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How controversial cluster munitions give Ukraine needed punch during counteroffensive

An M777 is fired as Ukrainian artillery division supports soldiers in a counteroffensive on the Zaporizhzhya front line, on July 16, 2023. (Photo by Gian Marco Benedetto/Anadolu Agency via Getty Images)
by Igor Kossov July 23, 2023 4:20 PM 8 min read
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Ukraine has begun using American cluster munitions in the field and is doing so effectively, according to the White House.

"They are using them appropriately," National Security Spokesman John Kirby said on July 21. "They're using them effectively, and they are actually having an impact on Russia's defensive formations and Russia's defensive maneuvering. I think I can leave it at that."

The U.S. decision to send these weapons was criticized by multiple countries and human rights groups, even by some of the allies.

The use of weapons that cover an area with bomblets is controversial around the world because of the lingering danger they pose to civilians. A total of 111 countries have ratified the Convention on Cluster Munitions, outright banning the use of such weapons.

Ukraine, the U.S., and Russia are not signatories. During the full-scale invasion, Russia used cluster munitions against Ukrainian cities.

The Joe Biden administration defended the decision, saying its military experts confirmed that these munitions will be useful against trenches on the battlefield.

While they are dangerous, Ukraine can make use of cluster munitions now more than ever, with its counteroffensive having a hard time against prepared Russian defenses, plus its shortages of artillery shells, aircraft, and experience fighting large-scale operations, observers said.

On top of being better than conventional rounds at destroying Russia's defenses, the use of cluster munitions allows Ukraine to reduce its expenditure of shells and artillery barrels without sacrificing pressure. It could also save service members' lives by making the armed forces less reliant on infantry for the bloody job of clearing trenches.

Ukraine has made it clear it is planning to use such weapons strictly on the depopulated battlefield. And by doing so, Ukraine finally has a chance to make tangible advances during its ongoing counteroffensive.

Federico Borsari, a fellow with the Center for European Policy and Analysis, said that using them against military targets away from populated areas is not banned under international humanitarian law.

Failing to liberate these areas would keep them under Russian occupation, where war crimes against locals are regular.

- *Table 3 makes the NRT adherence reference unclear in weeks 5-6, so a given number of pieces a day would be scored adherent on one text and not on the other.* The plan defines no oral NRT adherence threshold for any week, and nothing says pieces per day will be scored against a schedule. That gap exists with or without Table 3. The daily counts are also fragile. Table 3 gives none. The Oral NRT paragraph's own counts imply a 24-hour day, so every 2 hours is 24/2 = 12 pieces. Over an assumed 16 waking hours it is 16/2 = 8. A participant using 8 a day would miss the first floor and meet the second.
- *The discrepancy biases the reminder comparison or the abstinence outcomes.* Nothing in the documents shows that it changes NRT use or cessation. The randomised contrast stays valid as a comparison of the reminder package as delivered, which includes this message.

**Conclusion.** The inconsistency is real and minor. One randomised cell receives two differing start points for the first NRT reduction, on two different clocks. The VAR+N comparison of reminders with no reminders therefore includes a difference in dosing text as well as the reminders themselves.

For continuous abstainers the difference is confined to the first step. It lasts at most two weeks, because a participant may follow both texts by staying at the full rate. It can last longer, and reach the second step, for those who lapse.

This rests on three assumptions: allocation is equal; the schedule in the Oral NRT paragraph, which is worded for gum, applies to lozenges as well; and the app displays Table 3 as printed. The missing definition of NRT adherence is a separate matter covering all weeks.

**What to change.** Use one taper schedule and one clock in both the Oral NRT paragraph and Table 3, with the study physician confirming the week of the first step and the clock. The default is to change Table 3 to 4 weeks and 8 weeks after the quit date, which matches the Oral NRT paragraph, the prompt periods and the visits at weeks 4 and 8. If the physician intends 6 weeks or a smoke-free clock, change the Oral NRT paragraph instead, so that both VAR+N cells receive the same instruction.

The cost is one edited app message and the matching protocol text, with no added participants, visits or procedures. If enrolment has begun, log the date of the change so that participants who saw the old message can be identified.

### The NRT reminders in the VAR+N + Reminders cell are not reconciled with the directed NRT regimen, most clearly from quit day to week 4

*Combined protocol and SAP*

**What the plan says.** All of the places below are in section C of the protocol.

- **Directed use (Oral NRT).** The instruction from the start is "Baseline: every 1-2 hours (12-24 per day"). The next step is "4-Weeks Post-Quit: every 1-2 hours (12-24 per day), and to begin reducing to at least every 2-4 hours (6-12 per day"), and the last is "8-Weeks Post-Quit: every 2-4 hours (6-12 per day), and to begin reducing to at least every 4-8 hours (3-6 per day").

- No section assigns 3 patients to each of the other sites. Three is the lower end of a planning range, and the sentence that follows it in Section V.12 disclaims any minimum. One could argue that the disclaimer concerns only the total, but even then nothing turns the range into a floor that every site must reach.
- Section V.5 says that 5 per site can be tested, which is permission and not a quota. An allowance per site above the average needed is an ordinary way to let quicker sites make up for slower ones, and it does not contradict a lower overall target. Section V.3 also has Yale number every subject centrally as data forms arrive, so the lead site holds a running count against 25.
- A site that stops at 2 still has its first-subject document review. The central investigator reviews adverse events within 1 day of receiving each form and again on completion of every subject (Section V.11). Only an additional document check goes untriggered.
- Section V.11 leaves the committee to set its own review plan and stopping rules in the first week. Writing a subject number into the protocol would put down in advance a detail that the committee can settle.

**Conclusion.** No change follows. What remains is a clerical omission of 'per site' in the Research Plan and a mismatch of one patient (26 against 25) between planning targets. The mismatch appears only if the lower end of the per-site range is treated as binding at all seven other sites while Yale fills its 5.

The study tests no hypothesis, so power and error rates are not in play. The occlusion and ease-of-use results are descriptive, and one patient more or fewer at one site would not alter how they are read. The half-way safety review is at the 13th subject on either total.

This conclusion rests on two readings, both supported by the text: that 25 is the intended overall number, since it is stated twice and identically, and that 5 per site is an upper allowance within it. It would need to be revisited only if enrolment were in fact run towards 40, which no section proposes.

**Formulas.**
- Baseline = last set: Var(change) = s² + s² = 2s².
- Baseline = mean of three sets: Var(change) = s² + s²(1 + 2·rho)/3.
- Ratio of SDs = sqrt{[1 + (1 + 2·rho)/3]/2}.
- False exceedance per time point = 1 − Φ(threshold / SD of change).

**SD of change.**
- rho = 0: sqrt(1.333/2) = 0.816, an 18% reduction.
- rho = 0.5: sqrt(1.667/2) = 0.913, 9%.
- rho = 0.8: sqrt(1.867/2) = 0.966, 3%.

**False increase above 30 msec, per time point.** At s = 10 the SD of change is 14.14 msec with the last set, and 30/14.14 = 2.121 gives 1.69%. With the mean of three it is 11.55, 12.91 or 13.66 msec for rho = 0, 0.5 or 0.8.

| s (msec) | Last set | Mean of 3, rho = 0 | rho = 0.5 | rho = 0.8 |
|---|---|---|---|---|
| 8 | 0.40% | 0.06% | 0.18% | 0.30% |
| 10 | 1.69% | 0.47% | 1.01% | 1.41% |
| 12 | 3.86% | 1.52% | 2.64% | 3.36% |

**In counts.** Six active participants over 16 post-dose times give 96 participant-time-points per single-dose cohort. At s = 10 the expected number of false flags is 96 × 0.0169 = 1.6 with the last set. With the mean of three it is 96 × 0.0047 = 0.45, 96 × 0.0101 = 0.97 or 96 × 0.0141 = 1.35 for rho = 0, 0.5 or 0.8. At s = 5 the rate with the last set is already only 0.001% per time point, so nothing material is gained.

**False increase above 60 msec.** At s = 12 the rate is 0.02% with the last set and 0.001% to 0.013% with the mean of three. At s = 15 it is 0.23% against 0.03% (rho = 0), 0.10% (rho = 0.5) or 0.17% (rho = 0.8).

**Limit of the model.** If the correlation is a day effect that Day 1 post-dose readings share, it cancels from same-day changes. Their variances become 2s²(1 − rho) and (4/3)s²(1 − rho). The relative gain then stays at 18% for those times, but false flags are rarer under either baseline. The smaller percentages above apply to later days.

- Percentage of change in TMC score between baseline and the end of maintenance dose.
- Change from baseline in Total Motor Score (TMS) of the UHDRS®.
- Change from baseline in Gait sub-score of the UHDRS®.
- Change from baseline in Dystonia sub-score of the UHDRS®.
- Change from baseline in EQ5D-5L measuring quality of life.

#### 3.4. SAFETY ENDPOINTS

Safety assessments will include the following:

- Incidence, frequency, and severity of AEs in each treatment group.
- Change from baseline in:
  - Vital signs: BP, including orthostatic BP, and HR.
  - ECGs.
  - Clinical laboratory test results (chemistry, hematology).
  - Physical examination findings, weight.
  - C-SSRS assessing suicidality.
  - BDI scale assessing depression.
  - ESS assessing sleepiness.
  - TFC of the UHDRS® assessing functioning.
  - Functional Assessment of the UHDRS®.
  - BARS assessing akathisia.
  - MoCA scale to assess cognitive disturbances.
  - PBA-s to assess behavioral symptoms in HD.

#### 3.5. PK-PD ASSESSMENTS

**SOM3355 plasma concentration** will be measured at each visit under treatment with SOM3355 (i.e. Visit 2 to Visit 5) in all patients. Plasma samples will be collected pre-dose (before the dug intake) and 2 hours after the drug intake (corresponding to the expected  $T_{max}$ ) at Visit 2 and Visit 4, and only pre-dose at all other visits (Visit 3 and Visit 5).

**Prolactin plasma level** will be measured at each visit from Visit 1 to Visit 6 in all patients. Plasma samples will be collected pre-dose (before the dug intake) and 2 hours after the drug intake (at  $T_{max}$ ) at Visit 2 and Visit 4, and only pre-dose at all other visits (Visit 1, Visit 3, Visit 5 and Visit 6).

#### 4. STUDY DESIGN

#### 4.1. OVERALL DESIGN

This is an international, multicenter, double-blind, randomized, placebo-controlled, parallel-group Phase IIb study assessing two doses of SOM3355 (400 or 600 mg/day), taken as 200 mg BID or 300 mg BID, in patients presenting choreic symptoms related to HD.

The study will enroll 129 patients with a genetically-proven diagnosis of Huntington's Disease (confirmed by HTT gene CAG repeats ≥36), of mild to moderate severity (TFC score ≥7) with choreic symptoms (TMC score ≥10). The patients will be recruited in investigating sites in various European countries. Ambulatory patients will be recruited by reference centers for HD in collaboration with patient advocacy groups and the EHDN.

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New old weapons

Washington's latest $800 million defense aid package includes dual-purpose improved conventional munitions (DPICM), which had been developed during the Cold War, with massed Soviet formations in mind.

The specific models are compatible with 155-millimeter artillery and HIMARS. After being fired, they burst and scatter either 72 or 88 submunitions over a wide target area. The selection of submunitions can be tailored for anti-personnel and/or anti-armor use.

Serhiy Zgurets, director at military analysis outlet Defense Express, said that each shell can cover the area of a football pitch.

Ukraine is also interested in the Mk 118 high-explosive, anti-tank submunitions dropped by American cluster bombs, which are effective against armor. Borsari said Ukraine wants to drop these bomblets individually from drones.

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Questionable failure rate

The U.S. Department of Defense instituted a 2008 policy to not use cluster munitions with a failure rate of over 1%.

But in 2017, the U.S. reversed that decision, declaring cluster munitions "legitimate weapons with clear military utility" and allowing battlefield commanders to use them. Instead, the U.S. would be banned from procuring more munitions with greater than 1% failure rates.

U.S. laws prohibit the export of cluster munitions with a more than 1% failure rate but the president can overrule this law.

In reality, failure rates are higher, especially for munitions that don't have a self-destruct function.

According to a 2006 document by the UN Institute for Disarmament Research, the types of DPICMs that can be carried by a 155-millimeter artillery shell can have a failure rate of up to 14%. A Congressional Research Service report cited mine clearance specialists reporting between 10% and 30% for unspecified munitions.

The failure rate depends on how well the weapons are stored, as well as the terrain they fall into. Marshes, mud, and uneven terrain can greatly raise the chance they don't explode.

National Security Advisor Jake Sullivan said on July 7 that "Russia has been using munitions with a high dud or failure rate of 30-40%" since the start of the war.

"In this environment, Ukraine has been requesting munitions in order to defend its own territory. The cluster munition that we would provide has dud rates far below what Russia is doing, not higher than 2.5%."

It's currently impossible to independently verify these claims.

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Many critics

Countries including Spain, the U.K., and Germany, as well as organizations like Human Rights Watch, criticized the provision of DPICMs to Ukraine. The Office of the United Nations High Commissioner for Human Rights called for both sides to avoid these weapons.